After I was prompted via the UAD Control Panel software for an easy firmware upgrade (as well as an update for my UAD plug-ins to version 7.5), I was ready to go. I fired up the Console application and was immediately greeted with a familiar "analog desk" layout. Although I'm not a huge fan of skeuomorphic UI, the Console application is really well designed. I can't tell you how these simple paradigms - fader, aux send, good ol' solo and mute - all make using the Apollo a satisfying joy to navigate. If you've ever mixed on an analog console, you already understand this software. And all of the settings can be immediately recalled on a global or per- DAW-session basis. I love it. Tracking vocals through a chain including the new 610-A and B preamp models, with the Studer A800 [Tape Op #85] and LA-2A inserted, I had virtually no perceptible latency. This is nuts! And as far as in-the-box tracking and mixing go, having that tonal flexibility and power is a game-changer for me. Do I need to even say it? The UAD plug-ins sound phenomenal and are some of my hands- down favorites right now for "vintage" emulation. Also noted - the noise floor of this little desktop box is super low; it's far quieter in that regard than my aforementioned older FireWire interface.

I was a little disappointed to learn that I could not utilize my UAD-2 Satellite QUAD processor [Tape Op #83] and the Apollo Twin together on the same Mac for greater combined horsepower, although UA plans to include this ability in a software update coming soon (currently scheduled for late May or early June). The potential of aggregate UAD DSP between Apollo and Satellite seems like a real win for me, as I'm fairly invested in the UAD platform and need all the instance counts I can muster. I also did not get to test the ADAT optical inputs, which conveniently deliver an additional eight digital ins and are capable of S/MUX operation at higher sample-rates. The Twin would pair nicely with a growing number of multichannel preamps offering ADAT outs, like UA's own 4-710d [#83].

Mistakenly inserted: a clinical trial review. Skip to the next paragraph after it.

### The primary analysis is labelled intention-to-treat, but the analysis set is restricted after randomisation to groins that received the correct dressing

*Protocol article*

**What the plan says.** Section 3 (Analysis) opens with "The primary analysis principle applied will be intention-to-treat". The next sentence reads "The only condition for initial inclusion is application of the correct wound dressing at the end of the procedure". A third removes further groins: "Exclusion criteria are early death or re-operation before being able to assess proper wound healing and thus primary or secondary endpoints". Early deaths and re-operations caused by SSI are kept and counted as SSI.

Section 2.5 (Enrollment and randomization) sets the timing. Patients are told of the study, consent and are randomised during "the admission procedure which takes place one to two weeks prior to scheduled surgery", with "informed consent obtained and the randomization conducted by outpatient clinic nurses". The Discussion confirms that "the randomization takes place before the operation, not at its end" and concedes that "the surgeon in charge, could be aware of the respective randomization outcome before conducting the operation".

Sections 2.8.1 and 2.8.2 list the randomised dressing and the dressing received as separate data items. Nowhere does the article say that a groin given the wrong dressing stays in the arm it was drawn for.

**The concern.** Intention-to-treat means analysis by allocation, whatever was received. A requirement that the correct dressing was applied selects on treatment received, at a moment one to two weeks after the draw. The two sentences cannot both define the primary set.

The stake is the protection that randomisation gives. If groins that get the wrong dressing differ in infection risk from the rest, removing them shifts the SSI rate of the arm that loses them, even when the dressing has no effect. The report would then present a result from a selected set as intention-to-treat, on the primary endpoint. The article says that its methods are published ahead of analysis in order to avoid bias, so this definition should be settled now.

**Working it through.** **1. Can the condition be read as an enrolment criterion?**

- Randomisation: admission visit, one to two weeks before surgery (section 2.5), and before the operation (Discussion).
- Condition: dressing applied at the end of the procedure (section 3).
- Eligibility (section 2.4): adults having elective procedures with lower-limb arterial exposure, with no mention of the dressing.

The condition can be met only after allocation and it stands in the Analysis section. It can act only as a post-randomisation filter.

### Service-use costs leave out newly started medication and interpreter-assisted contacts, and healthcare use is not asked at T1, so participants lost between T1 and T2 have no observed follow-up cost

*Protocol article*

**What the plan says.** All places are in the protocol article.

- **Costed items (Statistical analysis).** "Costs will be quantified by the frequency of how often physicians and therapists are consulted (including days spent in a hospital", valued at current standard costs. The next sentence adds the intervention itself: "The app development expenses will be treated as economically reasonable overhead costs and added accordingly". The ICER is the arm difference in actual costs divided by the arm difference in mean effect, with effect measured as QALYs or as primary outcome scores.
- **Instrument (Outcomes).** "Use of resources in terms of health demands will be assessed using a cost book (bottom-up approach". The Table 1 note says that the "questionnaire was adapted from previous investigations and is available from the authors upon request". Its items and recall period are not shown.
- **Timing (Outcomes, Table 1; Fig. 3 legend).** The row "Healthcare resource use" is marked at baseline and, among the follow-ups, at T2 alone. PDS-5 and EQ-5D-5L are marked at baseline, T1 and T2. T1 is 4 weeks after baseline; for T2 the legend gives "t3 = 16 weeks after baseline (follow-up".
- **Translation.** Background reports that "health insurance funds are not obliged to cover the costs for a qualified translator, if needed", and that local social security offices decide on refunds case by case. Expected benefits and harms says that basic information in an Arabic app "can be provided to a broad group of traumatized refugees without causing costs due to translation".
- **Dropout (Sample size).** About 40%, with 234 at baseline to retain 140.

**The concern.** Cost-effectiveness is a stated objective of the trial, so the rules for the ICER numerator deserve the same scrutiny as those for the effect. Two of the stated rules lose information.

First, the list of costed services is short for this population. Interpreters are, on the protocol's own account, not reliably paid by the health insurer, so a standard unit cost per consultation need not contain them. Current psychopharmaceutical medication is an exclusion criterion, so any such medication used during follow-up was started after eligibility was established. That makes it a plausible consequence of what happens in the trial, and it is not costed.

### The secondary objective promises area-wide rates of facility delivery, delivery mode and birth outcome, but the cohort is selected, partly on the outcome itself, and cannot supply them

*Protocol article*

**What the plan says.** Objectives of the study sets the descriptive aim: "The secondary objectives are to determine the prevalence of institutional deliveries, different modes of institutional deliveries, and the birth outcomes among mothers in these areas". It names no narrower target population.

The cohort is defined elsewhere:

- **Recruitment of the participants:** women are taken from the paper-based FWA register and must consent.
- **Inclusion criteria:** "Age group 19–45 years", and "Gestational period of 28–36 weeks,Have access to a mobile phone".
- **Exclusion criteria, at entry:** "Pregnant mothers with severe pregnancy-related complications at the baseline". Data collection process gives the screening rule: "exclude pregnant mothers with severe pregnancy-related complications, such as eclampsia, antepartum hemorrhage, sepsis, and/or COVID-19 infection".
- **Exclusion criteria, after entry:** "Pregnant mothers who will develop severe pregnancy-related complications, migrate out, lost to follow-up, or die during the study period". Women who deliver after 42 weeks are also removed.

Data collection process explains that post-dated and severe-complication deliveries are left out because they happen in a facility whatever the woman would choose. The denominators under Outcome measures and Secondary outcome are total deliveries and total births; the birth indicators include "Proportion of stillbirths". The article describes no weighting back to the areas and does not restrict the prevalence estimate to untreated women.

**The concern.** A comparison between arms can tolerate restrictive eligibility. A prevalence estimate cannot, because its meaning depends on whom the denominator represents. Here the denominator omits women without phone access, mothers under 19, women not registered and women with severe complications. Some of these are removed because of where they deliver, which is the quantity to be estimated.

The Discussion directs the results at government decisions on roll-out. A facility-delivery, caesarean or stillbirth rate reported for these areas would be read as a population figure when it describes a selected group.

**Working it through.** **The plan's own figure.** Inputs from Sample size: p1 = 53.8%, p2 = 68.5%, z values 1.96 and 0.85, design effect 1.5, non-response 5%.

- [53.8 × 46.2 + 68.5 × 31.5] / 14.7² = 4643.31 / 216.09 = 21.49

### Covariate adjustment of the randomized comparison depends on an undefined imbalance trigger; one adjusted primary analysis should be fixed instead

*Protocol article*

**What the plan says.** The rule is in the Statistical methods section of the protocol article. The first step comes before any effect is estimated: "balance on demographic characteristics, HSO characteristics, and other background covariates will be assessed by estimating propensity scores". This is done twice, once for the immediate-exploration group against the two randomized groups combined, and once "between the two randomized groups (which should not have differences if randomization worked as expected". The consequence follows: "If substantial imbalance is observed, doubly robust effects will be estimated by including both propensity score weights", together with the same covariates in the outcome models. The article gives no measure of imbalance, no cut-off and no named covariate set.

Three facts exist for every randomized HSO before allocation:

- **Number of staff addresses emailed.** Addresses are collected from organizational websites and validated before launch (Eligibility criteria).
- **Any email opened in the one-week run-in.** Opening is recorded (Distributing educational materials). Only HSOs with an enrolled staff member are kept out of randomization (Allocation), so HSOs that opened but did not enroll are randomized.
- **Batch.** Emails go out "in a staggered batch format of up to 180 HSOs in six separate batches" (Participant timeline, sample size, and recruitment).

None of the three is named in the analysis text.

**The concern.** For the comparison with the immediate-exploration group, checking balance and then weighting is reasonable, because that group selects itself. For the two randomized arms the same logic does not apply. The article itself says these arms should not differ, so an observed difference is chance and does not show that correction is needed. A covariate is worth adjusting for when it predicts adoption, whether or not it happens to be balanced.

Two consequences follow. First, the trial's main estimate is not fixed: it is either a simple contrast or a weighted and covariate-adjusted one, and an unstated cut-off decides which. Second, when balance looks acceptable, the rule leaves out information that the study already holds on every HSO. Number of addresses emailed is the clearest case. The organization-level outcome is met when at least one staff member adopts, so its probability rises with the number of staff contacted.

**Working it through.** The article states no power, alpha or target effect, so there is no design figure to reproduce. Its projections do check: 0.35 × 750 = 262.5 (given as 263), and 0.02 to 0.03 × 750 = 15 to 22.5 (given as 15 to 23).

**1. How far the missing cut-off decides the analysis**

After this all-too brief fling, I'm definitely sold on Apollo as a platform. And after spending some time with the Apollo Twin, I think we're ready to begin serious dating - even if her bigger siblings (the original Apollo and the Apollo 16) are distractingly hot.

(Apollo Twin SOLO $699 street, DUO $899; www.uaudio.com)

Tape Op is a bi-monthly magazine devoted to the art of record making.